Virtual Reality Game by Engineering Students May Help Parkinson’s Patients with Walking

José Lopes, PhD avatar

by José Lopes, PhD |

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A virtual reality game being created by engineering students, called “Overcome,” aims to offer Parkinson’s patients safe and fun ways of taking part in rehabilitation sessions that might preserve walking and mobility skills.

Though players of all ages may find the game entertaining, “Overcome” is intended for adults with walking difficulties due to this disease.

People with Parkinson’s are at a significant risk of falls when walking because of gait, tremor and balance problems. In addition to injuries and disabilities, falls can promote social isolation.

Unlike strength training, stretching and flexibility, which are the typical focus of physiotherapy sessions, clinical interventions for Parkinson’s stress the importance of dynamic walking environments – such as stepping over an obstacle – to preserve motor skills. But creating such environments in a clinical setting can be challenging.

Engineering students at the University of Southern California (USC) are developing a therapeutic game that offers players the possibility of taking part in a rehabilitation session. Its use requires a treadmill and a virtual reality headset like HTC Vive, and its creators hope to have patients using it at hospitals or other facilities in the near future.

In “Overcome,” players train their muscles as they walk on a treadmill and roam a virtual city with roads, props, pavements, buildings, cars, and even trash. The game comes with a day mode and a night mode, which is still in preparation.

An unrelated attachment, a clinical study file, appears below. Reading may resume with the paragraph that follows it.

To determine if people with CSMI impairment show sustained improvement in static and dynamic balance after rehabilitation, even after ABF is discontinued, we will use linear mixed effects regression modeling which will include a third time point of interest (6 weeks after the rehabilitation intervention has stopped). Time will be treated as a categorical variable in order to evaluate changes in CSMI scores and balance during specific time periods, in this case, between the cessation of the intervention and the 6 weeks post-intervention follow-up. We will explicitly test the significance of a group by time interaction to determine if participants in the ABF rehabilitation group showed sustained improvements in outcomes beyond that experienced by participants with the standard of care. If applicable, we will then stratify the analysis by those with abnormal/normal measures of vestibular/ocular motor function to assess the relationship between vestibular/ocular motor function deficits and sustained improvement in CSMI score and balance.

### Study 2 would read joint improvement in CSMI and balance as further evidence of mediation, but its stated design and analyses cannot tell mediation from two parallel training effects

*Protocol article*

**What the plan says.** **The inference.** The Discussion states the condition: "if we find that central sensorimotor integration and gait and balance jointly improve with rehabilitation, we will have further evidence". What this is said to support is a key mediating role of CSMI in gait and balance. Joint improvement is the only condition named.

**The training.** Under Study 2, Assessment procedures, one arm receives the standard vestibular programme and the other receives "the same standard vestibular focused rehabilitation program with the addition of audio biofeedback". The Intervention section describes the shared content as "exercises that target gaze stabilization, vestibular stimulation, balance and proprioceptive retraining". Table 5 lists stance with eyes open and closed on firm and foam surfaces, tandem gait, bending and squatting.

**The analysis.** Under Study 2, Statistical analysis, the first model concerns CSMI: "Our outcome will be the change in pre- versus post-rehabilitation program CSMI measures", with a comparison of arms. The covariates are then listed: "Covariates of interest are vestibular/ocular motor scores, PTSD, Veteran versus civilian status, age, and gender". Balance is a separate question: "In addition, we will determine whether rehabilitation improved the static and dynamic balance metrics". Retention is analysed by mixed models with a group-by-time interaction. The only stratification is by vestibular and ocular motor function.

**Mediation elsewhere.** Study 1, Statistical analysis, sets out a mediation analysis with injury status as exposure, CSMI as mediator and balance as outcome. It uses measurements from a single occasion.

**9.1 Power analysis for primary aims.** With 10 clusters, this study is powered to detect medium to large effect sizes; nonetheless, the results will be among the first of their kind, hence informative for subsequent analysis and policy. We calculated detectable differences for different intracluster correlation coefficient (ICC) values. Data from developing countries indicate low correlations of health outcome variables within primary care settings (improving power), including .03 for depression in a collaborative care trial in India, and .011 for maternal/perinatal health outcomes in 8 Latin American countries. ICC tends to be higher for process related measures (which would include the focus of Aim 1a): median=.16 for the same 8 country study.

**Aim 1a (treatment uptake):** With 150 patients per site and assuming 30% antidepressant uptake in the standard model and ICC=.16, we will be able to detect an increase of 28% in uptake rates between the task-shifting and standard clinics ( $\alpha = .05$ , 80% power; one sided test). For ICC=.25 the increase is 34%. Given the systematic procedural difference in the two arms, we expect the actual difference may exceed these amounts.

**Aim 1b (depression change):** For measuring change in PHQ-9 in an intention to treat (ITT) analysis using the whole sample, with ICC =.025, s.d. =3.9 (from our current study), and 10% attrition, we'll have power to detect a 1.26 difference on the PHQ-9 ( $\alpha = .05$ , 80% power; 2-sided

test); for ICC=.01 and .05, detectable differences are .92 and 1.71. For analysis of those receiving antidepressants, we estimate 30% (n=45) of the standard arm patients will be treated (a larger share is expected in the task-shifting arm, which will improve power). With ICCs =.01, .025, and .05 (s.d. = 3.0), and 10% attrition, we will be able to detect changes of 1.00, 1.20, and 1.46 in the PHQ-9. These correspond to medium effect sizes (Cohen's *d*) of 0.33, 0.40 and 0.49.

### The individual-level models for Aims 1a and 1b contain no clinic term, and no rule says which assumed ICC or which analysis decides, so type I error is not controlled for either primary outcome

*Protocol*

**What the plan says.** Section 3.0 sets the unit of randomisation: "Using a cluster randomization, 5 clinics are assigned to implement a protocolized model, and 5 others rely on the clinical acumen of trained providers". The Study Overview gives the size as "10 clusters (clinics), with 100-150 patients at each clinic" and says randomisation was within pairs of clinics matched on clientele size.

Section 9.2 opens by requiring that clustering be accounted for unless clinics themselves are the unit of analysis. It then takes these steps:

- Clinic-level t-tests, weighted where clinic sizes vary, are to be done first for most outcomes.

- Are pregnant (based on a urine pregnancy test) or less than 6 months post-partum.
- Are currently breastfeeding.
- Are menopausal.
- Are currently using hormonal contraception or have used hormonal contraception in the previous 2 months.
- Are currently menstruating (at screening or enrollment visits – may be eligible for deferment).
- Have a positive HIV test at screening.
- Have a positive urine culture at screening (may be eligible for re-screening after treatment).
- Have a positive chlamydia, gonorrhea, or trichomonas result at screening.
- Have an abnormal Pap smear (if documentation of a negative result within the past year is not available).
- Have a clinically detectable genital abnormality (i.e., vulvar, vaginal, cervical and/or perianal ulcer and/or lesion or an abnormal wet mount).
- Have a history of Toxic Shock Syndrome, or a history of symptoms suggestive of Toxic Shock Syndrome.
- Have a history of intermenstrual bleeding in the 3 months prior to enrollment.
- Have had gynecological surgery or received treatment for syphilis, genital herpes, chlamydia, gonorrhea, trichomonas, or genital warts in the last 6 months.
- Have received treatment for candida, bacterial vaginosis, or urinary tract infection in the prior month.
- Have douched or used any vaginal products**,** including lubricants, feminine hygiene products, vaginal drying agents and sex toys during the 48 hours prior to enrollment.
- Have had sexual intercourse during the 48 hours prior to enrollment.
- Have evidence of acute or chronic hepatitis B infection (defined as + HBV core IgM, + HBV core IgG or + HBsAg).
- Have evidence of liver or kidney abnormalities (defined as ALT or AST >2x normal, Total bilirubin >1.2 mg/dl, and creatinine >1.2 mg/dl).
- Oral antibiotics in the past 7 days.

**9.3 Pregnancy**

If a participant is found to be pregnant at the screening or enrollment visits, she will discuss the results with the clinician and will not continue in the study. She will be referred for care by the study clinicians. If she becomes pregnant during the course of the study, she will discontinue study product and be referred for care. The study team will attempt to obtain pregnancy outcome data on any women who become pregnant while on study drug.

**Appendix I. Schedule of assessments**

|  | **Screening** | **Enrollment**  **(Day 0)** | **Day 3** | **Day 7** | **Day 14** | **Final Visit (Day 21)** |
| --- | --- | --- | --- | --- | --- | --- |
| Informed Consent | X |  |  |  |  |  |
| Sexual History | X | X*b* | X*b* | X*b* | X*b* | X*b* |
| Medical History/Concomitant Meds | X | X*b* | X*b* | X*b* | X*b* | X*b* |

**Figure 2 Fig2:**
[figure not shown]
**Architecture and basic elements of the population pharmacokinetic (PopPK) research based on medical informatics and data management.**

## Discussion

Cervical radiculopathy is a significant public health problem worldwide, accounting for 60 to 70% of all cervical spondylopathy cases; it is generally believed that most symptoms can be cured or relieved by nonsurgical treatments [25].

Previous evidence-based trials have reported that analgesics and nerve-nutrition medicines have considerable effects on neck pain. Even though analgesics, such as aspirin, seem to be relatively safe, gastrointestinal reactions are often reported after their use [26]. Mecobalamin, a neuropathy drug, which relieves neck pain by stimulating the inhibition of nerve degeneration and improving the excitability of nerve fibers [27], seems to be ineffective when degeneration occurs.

“We wanted to keep the environment realistic,” Adim Abass, a master’s degree candidate at USC Viterbi School of Engineering, said in a university news release written by Dena Taha.

Players gain points and complete levels by avoiding remotely controlled obstacles on the virtual sidewalk, such as tree branches, chairs, paper, and plastic cups. To make the game more immersive, the team added audio and haptic (touch) feedback.

Two trackers are placed on the feet to detect leg movement. The headset is also used to detect impending collisions. When coming into contact with an obstacle, players receive a vibration that warns them to change their path.

“Haptics add the sense of touch to virtual environments,” said Naghmeh Zamani, a PhD student. “The appropriate force and vibration applied to the user’s hand or body help them experience touching a virtual object.”

To help train cognition and memory, players are also asked to use controllers to categorize trash items according to whether they are recyclable or not.

“Our solution is not a substitute for being outdoors, but it eases the initial phase of rehabilitation,” Abass said.

“Overcome” is part of a National Institutes of Health-funded project led by James Finley, a professor of biomedical engineering and director of the Locomotor Control Lab at USC. The project aims to develop virtual reality as a way to increase physical training and improve patients’ engagement in rehabilitation.

According to Finley, virtual reality offers patients a graded exposure to obstacles and an engaging approach to physical therapy, while tracking their progress.